Bonds, government debts get harder and at higher cost

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The government is having difficulty getting into debt and is taking out loans at higher interest rates to make up for lost time. The results of the recent auctions held by the Bank of Albania on behalf of the Ministry of Finance reveal that the interest of investors in purchasing assets has declined dramatically in recent months.

For example, in the most recent auction for 3-year bonds, the demand was for 3.5 billion ALL, but only 2.7 billion were offered; in the most recent auction for 2-year Eurobonds, the demand was for 12 billion ALL, but only 9.5 billion were supplied; and in the most recent auction for 10-year securities, the demand was for 4.5 billion ALL, but less than ALL 1.8 billion were offered.

This low interest rate on securities is linked to investors’ desire for a larger return on investment, implying that they anticipate higher interest rates in the future.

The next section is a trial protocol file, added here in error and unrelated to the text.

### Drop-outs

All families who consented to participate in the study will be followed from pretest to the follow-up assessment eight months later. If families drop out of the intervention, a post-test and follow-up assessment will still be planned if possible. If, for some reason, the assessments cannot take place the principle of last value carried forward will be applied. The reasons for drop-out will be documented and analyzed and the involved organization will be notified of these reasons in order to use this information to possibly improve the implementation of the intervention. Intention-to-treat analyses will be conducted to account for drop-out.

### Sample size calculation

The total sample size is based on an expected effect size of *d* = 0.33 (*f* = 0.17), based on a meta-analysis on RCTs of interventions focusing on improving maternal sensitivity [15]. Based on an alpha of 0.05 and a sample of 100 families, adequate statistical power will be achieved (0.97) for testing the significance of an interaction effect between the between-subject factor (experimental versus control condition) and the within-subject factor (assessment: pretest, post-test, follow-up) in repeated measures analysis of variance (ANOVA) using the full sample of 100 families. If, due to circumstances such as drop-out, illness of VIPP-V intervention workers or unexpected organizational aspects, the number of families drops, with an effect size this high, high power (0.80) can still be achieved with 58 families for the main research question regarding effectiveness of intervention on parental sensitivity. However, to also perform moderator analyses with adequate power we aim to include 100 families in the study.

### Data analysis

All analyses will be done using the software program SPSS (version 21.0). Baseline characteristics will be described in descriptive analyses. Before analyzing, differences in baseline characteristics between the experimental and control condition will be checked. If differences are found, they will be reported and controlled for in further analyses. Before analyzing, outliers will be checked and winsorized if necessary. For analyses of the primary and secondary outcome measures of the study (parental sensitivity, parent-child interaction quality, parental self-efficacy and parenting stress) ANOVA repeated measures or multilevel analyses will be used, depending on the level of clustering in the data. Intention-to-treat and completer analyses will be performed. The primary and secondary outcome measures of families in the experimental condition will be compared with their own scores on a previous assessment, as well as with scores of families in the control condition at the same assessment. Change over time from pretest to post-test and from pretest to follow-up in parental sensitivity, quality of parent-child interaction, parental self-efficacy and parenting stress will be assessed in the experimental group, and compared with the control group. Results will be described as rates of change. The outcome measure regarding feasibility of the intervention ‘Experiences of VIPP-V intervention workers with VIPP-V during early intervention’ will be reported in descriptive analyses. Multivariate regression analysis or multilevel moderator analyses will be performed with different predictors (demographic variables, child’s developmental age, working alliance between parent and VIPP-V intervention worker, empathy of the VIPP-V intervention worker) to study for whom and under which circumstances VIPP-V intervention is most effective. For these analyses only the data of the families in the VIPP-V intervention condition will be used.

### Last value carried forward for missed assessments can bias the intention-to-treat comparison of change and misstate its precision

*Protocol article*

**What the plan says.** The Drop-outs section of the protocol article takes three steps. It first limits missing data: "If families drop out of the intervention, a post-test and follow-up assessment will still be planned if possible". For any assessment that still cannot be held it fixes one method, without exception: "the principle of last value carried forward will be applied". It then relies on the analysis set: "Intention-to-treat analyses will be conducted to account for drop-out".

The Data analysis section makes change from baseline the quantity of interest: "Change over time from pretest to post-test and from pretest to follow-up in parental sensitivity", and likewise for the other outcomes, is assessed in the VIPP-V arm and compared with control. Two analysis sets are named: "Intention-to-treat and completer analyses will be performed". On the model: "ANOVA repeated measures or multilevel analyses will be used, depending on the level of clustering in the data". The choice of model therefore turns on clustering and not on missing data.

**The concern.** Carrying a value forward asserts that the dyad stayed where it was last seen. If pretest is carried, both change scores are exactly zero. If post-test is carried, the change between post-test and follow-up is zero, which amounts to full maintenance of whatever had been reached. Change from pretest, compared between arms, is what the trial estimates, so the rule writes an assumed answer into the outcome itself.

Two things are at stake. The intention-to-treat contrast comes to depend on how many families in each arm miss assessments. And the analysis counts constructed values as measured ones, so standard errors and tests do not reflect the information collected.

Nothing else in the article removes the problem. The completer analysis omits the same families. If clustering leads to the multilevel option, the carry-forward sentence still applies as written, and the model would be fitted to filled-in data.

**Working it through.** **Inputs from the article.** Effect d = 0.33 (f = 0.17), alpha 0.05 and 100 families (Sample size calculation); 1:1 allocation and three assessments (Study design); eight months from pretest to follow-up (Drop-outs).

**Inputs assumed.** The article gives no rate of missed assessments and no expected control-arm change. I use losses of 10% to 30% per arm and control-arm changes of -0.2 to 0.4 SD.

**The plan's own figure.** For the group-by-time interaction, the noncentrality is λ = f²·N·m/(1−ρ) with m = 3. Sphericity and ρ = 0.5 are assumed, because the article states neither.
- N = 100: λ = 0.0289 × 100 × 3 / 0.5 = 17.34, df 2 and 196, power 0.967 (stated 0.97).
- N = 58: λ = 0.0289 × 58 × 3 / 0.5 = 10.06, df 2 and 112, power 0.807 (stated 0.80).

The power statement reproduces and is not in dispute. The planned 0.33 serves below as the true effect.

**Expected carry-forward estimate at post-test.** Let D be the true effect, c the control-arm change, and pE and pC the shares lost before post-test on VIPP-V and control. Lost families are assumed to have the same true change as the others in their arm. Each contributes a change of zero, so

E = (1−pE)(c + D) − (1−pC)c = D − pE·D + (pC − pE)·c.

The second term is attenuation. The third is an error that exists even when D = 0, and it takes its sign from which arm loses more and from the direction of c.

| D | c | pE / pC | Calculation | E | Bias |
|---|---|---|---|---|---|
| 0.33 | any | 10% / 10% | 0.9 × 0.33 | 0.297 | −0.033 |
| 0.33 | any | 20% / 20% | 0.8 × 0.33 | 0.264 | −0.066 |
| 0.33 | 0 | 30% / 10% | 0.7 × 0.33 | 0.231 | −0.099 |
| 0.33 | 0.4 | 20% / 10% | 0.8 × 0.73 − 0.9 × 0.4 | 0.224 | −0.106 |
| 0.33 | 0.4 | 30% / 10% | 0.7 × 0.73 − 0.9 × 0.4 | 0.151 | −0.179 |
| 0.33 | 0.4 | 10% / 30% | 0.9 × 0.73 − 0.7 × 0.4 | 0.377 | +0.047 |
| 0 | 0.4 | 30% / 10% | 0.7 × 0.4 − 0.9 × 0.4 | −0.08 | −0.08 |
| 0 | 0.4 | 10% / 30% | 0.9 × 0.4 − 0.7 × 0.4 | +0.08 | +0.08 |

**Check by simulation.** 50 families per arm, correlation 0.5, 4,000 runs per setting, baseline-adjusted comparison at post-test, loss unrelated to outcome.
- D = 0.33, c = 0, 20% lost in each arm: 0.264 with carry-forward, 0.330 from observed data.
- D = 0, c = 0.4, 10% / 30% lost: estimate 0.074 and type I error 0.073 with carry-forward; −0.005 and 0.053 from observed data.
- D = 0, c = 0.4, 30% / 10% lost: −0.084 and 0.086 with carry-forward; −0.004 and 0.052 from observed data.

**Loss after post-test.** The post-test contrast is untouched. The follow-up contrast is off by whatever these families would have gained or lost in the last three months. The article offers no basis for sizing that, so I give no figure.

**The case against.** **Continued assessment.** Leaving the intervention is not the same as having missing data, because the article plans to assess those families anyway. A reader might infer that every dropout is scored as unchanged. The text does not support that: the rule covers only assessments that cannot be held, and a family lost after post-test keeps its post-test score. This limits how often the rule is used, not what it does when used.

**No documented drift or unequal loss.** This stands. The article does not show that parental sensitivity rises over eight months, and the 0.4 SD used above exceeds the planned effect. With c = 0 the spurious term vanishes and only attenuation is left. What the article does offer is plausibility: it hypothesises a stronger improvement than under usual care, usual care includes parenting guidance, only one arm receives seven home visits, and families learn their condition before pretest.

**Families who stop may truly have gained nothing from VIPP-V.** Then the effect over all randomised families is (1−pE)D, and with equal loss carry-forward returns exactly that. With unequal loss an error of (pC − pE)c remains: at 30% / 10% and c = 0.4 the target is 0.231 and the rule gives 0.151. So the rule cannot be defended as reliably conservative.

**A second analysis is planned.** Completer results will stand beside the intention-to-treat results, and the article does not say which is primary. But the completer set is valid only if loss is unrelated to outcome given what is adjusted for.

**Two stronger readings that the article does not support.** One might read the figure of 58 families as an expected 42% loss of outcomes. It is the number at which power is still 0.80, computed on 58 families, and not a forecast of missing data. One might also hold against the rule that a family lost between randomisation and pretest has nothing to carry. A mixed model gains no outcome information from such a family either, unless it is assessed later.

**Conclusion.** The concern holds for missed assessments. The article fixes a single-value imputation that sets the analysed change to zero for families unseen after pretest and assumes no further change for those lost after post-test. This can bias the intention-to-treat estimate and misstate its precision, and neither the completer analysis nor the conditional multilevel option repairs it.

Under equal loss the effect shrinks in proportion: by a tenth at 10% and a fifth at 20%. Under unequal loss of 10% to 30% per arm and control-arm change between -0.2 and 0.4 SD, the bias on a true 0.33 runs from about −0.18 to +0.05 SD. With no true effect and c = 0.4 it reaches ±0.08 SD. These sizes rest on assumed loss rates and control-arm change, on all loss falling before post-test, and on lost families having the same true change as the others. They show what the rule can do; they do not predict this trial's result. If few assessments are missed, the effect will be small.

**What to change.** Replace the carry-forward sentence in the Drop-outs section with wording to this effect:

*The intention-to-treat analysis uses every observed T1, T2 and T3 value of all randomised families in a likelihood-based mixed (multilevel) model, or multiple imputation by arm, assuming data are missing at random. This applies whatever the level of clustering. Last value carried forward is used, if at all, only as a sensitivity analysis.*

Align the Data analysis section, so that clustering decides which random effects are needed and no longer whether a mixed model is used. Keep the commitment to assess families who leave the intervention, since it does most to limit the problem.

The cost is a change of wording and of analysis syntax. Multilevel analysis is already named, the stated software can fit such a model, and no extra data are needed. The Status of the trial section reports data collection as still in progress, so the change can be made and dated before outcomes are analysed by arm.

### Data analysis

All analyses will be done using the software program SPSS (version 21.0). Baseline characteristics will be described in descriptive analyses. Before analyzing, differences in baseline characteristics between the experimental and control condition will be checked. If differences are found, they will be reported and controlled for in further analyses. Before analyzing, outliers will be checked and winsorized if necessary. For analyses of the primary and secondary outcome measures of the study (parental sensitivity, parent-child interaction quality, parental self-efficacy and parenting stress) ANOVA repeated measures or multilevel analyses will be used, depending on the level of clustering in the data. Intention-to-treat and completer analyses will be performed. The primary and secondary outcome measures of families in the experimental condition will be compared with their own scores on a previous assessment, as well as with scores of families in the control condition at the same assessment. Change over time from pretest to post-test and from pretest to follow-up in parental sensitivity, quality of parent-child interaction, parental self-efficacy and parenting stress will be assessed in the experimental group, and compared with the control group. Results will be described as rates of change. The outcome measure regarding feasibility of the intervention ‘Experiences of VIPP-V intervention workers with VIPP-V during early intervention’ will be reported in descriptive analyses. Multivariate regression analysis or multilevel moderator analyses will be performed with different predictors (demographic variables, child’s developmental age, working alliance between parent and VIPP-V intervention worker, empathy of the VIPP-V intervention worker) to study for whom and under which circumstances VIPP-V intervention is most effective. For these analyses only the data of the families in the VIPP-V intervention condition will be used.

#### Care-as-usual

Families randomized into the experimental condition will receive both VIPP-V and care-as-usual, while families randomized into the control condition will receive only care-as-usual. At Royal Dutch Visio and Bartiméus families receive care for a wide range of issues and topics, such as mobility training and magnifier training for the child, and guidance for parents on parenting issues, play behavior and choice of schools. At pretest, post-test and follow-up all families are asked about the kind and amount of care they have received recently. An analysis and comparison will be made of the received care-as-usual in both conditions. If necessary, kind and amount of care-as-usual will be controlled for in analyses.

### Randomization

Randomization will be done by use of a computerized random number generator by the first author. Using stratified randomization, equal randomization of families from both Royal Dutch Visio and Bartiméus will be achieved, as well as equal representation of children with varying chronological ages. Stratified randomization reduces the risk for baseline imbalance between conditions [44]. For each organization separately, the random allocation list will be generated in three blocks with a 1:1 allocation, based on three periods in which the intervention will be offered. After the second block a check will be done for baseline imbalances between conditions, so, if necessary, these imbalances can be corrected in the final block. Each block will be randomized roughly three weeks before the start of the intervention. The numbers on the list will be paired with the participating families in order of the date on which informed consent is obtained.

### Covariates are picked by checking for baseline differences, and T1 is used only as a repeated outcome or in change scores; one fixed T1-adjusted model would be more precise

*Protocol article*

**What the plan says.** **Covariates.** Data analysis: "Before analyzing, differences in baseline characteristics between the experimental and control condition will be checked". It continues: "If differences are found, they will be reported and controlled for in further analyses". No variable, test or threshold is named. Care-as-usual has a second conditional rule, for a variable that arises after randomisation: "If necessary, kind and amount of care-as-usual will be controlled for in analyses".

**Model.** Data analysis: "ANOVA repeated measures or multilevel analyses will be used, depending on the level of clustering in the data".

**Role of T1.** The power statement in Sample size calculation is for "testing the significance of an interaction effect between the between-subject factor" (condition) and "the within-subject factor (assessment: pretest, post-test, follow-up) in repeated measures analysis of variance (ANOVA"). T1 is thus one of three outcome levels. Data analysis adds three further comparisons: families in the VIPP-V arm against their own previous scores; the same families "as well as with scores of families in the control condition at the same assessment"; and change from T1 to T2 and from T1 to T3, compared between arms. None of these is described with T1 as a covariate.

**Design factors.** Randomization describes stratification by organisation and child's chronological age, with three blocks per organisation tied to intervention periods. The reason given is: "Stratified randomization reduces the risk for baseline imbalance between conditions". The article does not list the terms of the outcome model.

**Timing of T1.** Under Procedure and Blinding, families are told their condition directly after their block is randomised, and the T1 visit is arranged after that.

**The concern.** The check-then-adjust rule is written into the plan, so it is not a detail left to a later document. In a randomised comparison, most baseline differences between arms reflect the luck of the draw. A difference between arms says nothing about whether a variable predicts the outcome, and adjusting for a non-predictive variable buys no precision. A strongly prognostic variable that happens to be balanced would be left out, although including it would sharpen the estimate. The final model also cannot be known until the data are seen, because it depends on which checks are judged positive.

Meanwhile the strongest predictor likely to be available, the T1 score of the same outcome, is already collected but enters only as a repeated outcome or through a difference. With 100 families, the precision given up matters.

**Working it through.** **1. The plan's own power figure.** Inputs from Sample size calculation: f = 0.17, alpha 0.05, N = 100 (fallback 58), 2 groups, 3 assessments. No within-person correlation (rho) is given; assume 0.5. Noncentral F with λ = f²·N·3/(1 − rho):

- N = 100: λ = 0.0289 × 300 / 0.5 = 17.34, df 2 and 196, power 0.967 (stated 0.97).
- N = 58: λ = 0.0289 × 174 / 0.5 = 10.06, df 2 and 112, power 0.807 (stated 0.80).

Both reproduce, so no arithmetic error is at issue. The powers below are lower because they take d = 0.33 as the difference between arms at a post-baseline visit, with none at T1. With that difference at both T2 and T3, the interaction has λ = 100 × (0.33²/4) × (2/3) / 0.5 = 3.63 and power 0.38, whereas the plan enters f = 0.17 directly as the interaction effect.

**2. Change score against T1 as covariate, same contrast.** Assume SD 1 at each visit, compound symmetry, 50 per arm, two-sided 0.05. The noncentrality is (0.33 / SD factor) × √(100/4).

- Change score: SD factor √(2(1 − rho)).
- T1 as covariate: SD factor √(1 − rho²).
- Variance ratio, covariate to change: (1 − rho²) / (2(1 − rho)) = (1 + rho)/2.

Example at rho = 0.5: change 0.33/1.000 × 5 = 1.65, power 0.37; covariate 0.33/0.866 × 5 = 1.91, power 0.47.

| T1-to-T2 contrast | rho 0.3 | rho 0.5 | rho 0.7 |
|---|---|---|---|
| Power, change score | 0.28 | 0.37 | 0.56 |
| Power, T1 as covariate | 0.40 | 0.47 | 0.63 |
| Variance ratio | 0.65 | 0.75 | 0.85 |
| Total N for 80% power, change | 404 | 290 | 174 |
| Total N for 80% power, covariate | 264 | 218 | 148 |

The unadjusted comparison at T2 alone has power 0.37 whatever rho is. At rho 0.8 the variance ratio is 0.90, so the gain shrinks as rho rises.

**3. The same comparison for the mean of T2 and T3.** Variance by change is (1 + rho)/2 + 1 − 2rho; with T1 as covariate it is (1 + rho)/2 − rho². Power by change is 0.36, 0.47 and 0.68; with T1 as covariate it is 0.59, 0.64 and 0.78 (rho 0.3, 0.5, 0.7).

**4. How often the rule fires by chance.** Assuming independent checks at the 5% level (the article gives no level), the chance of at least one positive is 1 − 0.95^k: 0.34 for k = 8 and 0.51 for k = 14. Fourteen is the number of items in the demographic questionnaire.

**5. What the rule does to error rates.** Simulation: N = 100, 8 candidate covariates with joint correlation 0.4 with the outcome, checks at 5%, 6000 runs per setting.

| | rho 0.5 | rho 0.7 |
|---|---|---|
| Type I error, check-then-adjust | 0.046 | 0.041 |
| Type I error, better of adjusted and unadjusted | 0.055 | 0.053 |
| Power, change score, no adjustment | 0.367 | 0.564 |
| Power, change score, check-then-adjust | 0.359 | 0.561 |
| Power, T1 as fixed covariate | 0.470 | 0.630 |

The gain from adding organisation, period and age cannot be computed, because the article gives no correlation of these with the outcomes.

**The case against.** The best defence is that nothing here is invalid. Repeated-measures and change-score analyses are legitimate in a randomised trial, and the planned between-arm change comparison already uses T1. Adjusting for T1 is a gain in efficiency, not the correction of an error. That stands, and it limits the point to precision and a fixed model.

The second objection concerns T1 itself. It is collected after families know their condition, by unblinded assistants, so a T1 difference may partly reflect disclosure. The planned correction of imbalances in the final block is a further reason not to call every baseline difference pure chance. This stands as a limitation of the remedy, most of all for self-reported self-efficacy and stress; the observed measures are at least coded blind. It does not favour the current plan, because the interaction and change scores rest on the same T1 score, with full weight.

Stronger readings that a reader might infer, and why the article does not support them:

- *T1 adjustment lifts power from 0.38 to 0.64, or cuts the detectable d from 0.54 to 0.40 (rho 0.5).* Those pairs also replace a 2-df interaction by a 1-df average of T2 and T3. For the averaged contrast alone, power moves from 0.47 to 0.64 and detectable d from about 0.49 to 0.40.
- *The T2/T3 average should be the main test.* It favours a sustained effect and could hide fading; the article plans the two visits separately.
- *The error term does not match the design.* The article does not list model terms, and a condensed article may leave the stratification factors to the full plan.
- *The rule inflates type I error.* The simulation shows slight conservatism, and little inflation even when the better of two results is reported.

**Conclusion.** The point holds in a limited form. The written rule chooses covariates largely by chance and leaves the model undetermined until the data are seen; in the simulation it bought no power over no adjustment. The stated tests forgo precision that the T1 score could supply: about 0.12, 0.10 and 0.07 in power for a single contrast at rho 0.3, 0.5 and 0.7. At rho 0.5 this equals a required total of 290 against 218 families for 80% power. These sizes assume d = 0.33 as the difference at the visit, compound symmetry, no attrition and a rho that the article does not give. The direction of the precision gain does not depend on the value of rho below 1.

For the government, this has resulted in new, more costly borrowing, with interest rates on 12-month bonds rising from 1.57 percent at the start of the year to 2.22 percent at the most recent auction. This rise in interest rates is seen in all other instruments with varying maturities.

In May, the reopening of the auction for 15-year bonds worth ALL 2 billion will be held for the first time in over a decade. As a novel product and the longest-term debt ever issued by the government, it produces even higher interest rates, averaging 5.84%, which might be quite appealing in certain circumstances.